We allow textruns to combine whenever there's adjacent text with the same font and size. One reason this is a good idea is that changing other attributes of text, such as its color, *should not* change its layout, from the user's perspective. (Imagine if you're using the HTML editor.) Even more so if you're doing something with no other visible effect, such as breaking a text node into several spans so you can set non-presentational XML attributes on the spans.
Chris: I'm not sure what you mean by "cursor positions for selection". Pango converts character indices to coordinates using the same ligature-breakup strategy as I'm doing here. We do call pango_break to find cluster boundaries via is_cursor_position, just as your existing code does.
Compared to your Pango nsFontMetrics code, this code doesn't provide much new functionality except for text runs spanning DOM nodes (which is actually pretty huge from an implementation point of view). It's more a refactoring to redesign everything around a richer abstraction that fits better with Pango/Uniscribe etc, so we no longer have to grapple with a bazillion poorly-tested code paths in nsTextFrame. And probably more importantly, gfxTextRuns persist so we can (and do) cache shaped glyphs and their geometry, and the gfxTextRun APIs push expensive operations (such as "find where to break this text") down into per-platform textrun code for maximum optimization possibilities. The performance of your Pango code was never very good, at SuSE we had to disable it for most locales.
Odd, usually fonts with ligatures have an ffl ligature, but the word "Affluent" there seems to be rendered f + fl.ReplyDelete
Sorry, that was my comment that was anonymized by me--clicking before thinking apparently.ReplyDelete
I can fully understand non-presentational XML attributes on spans not affecting the visual aspects of the layout.
My reasoning is that a ligature glyph is perhaps in itself is a character. It's a replacement for two characters that have some relation to eachother, yes, but when it comes to formatting it should perhaps be seen as a single character.
If the same formatting applies to both characters that make up the glyph, then there is no problem, but if the formattings of the two differ, it would be like trying to paint e.g. the letter A with half the one formatting, half the other.
It would have the ramifications you mention, for example "fi" not always being the same width depending on the formatting of "f" and "i" and therefore changing the layout.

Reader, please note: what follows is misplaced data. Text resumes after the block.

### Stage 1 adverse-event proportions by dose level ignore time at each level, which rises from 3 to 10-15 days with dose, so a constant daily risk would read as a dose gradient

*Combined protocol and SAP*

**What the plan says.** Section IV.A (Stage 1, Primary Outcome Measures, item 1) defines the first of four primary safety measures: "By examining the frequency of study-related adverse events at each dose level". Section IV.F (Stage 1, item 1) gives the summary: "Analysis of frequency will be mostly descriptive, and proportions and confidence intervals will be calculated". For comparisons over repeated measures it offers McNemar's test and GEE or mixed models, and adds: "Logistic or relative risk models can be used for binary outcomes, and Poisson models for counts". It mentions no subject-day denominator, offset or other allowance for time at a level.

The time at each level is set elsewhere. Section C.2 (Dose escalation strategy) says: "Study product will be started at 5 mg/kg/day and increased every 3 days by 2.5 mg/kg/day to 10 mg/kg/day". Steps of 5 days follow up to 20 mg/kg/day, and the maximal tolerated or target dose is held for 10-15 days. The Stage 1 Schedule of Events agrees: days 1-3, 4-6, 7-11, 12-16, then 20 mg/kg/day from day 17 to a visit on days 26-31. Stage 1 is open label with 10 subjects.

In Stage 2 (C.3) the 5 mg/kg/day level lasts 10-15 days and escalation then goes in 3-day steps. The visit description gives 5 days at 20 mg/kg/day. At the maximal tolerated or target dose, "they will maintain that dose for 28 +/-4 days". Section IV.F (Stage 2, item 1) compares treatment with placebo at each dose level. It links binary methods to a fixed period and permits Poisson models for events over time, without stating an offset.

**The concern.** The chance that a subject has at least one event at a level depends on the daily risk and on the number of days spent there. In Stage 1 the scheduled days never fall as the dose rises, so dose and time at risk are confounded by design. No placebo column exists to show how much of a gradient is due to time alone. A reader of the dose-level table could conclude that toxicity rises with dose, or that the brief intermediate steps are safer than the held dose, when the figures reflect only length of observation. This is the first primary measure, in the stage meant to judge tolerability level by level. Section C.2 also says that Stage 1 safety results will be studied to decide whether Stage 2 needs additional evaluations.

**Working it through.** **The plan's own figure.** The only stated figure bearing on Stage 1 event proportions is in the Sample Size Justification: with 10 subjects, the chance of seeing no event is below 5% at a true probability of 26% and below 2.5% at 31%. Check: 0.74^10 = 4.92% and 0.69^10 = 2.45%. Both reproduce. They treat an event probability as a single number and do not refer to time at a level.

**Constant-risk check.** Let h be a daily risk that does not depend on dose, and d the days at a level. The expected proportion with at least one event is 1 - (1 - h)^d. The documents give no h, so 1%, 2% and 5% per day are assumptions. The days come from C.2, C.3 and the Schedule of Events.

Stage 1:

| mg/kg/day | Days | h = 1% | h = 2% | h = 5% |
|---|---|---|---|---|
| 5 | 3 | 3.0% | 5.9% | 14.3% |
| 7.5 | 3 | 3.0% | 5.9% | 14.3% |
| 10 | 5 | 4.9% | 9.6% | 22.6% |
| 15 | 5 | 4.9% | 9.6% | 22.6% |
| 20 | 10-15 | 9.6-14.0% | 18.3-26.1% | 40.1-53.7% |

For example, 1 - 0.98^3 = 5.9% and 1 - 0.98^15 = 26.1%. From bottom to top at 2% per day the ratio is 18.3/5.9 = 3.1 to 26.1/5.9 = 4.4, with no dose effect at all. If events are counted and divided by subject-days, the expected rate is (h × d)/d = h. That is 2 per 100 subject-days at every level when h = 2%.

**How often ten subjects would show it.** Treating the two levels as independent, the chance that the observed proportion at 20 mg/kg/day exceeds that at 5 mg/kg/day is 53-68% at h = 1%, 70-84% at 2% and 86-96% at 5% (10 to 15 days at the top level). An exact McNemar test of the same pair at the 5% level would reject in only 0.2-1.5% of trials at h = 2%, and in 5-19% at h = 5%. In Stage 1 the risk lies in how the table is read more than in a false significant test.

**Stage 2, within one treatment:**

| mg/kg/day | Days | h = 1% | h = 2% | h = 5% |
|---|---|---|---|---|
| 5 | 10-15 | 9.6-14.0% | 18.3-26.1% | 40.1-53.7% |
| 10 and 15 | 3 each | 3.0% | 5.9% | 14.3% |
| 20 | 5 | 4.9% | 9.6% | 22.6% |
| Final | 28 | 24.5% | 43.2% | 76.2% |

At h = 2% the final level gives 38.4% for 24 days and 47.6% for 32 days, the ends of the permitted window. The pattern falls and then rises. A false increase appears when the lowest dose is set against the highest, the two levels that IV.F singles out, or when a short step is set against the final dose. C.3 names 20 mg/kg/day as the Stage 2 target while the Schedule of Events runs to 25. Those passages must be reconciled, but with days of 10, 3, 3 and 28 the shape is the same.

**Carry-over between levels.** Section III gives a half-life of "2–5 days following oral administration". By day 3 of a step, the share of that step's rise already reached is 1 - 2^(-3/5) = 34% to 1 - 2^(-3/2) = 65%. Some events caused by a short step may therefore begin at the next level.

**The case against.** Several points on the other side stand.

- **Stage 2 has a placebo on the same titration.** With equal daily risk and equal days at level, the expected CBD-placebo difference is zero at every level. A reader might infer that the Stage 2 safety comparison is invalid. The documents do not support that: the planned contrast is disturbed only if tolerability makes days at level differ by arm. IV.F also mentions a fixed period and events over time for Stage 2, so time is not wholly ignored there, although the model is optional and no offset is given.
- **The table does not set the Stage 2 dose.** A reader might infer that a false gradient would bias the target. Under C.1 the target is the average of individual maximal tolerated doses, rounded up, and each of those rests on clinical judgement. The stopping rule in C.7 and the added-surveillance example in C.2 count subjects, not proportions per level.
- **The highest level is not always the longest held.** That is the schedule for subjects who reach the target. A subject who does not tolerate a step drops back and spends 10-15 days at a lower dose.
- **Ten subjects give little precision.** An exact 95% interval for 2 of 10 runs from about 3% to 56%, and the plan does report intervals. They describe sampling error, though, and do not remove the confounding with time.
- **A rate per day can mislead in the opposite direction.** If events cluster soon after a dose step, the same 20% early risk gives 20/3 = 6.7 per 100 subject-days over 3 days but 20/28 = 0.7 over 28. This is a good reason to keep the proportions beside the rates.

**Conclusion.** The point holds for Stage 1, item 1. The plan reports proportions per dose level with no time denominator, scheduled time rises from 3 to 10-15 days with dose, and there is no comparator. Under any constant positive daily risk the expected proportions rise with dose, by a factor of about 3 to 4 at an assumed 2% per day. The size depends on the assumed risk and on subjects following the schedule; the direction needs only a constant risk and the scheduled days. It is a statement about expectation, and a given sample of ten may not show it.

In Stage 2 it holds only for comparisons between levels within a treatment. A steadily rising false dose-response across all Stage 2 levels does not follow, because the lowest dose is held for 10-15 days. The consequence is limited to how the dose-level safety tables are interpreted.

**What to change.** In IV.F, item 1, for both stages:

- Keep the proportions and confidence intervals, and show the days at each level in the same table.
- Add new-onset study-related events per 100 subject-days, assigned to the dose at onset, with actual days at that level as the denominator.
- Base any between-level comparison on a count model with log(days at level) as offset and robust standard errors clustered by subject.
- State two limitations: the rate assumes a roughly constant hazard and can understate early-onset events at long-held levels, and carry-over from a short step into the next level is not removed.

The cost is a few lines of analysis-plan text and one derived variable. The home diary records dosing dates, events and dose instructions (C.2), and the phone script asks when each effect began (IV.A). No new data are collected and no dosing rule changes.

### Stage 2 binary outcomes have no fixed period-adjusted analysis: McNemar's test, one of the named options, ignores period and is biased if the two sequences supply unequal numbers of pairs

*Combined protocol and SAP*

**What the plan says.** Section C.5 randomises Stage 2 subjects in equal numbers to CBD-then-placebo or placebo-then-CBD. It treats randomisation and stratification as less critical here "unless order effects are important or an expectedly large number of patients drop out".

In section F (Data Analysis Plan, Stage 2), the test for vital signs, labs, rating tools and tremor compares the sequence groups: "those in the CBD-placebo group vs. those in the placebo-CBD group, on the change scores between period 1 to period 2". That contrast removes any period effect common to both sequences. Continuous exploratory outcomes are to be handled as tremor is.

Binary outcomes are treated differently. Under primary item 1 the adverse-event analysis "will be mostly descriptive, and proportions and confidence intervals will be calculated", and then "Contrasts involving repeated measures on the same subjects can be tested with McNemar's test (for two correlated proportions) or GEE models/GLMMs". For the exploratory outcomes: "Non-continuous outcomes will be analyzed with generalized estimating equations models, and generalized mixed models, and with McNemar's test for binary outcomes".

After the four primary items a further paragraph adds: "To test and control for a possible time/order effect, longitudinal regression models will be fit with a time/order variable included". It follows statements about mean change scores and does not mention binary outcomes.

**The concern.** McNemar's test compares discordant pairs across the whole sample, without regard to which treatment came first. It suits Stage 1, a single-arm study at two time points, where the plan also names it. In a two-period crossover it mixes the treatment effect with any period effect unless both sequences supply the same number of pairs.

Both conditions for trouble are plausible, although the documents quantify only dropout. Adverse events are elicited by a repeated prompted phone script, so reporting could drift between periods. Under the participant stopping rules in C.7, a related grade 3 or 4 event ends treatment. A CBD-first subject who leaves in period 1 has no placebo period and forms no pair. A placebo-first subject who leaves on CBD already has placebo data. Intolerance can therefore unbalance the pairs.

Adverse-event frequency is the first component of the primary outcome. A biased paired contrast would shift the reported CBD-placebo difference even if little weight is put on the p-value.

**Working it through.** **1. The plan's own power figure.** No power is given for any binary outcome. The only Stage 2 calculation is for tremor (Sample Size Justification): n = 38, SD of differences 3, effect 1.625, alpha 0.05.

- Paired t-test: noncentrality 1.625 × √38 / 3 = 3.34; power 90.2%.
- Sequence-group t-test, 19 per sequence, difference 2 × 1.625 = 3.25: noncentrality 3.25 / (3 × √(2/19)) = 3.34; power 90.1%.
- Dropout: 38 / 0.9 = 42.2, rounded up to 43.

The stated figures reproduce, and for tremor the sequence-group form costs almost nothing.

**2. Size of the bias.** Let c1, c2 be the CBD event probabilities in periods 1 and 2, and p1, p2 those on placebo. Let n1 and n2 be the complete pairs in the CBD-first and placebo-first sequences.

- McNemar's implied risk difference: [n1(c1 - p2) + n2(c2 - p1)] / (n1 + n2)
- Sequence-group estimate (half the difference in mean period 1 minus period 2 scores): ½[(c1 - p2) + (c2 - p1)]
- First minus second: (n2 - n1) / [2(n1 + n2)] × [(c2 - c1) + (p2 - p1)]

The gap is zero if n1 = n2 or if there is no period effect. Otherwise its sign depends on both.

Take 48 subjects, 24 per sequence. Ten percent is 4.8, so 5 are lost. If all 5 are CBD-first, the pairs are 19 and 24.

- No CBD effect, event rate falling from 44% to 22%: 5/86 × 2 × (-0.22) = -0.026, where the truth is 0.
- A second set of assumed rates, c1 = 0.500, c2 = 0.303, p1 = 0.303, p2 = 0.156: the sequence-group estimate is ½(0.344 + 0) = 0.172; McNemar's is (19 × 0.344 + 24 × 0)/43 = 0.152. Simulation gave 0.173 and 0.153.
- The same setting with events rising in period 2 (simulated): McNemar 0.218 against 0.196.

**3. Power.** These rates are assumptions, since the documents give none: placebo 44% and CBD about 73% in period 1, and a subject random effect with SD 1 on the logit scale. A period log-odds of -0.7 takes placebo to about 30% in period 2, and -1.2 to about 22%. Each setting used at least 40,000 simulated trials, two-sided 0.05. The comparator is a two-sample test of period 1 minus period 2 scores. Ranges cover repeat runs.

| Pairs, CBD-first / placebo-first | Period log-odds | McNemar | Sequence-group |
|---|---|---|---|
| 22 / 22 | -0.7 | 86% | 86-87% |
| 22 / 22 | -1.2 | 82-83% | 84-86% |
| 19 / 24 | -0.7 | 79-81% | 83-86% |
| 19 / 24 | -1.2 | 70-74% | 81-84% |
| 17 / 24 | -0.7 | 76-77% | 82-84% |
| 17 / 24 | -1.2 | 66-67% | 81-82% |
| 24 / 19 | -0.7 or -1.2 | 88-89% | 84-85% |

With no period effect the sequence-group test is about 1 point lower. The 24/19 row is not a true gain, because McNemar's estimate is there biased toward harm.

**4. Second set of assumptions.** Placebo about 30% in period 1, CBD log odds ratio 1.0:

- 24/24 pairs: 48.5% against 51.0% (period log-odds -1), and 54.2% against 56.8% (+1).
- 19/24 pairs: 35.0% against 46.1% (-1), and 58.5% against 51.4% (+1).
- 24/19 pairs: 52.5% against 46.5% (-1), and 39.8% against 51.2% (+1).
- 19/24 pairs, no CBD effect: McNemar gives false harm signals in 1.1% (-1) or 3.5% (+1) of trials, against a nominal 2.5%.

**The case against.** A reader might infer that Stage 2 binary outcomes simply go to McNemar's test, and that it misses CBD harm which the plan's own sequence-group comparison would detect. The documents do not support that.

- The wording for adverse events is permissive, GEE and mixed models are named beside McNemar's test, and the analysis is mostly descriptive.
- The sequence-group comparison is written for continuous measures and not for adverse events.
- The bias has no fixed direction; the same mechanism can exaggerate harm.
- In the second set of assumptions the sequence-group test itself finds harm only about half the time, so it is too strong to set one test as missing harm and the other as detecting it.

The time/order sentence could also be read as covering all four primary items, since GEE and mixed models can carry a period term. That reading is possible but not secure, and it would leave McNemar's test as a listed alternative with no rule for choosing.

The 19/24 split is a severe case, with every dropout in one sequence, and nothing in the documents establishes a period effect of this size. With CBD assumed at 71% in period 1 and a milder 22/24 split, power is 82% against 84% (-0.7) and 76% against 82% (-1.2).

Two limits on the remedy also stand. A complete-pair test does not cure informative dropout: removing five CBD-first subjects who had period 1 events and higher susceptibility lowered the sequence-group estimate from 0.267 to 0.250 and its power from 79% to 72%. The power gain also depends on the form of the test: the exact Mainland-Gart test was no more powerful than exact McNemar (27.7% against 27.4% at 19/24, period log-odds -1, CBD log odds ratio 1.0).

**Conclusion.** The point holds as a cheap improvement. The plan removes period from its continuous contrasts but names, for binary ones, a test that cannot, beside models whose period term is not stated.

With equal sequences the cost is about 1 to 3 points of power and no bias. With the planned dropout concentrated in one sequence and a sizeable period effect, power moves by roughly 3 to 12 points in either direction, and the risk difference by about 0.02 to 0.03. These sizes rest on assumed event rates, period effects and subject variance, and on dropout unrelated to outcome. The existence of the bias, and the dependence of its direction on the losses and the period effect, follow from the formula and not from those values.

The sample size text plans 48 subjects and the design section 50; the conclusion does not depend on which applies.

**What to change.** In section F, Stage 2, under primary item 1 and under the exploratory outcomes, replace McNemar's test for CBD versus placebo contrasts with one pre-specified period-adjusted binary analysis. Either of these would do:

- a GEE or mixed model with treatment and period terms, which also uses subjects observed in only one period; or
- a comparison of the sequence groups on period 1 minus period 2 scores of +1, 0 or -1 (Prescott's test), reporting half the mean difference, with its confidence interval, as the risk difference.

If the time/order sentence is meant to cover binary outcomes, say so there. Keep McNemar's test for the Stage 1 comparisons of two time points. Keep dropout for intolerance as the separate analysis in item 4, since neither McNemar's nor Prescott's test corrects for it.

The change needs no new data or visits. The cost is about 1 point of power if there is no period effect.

I don't take issue with the way it's currently implemented in any way. I'm just curious, that's all.
You might want to consider looking up the width of each individual character in the ligature, take the sum and make each strip = char width / total width * ligature width. It would make the code more complex, but I think it would give a slightly more visually appealing look than the example.ReplyDelete
Apparently there's an OpenType feature called "LigatureCaretList" (Part of the "Glyph Definition Table") that tells you where the letter-divisions are in a ligature, rather than having to assume "N vertical strips of equal width".ReplyDelete
There's a reference to it on this page: http://anakin.ncst.ernet.in/~aparna/consolidated/x1427.html
Jeremy: that's a good idea.ReplyDelete
Screwtape: that is very interesting. I wonder if any fonts provide that data...
In reading old texts, I often come across the ligature AR. How does one create this ligature on the computer (via unicode)?ReplyDelete
If the font specifies an "ar" ligature, it will be used automatically when text contains "ar".ReplyDelete
Roc, it's great to see you finally included some many feature WRT what you were apparently intending to do last february.ReplyDelete
But I notice once thing, it's that the http://www.catch22.net/tuts/editor12.asp case is somehow still not correct even with the recent builds ?
jmdesp: That's because none of this code is landed yet. I plan to land it soon but it still won't be turned on for a while.ReplyDelete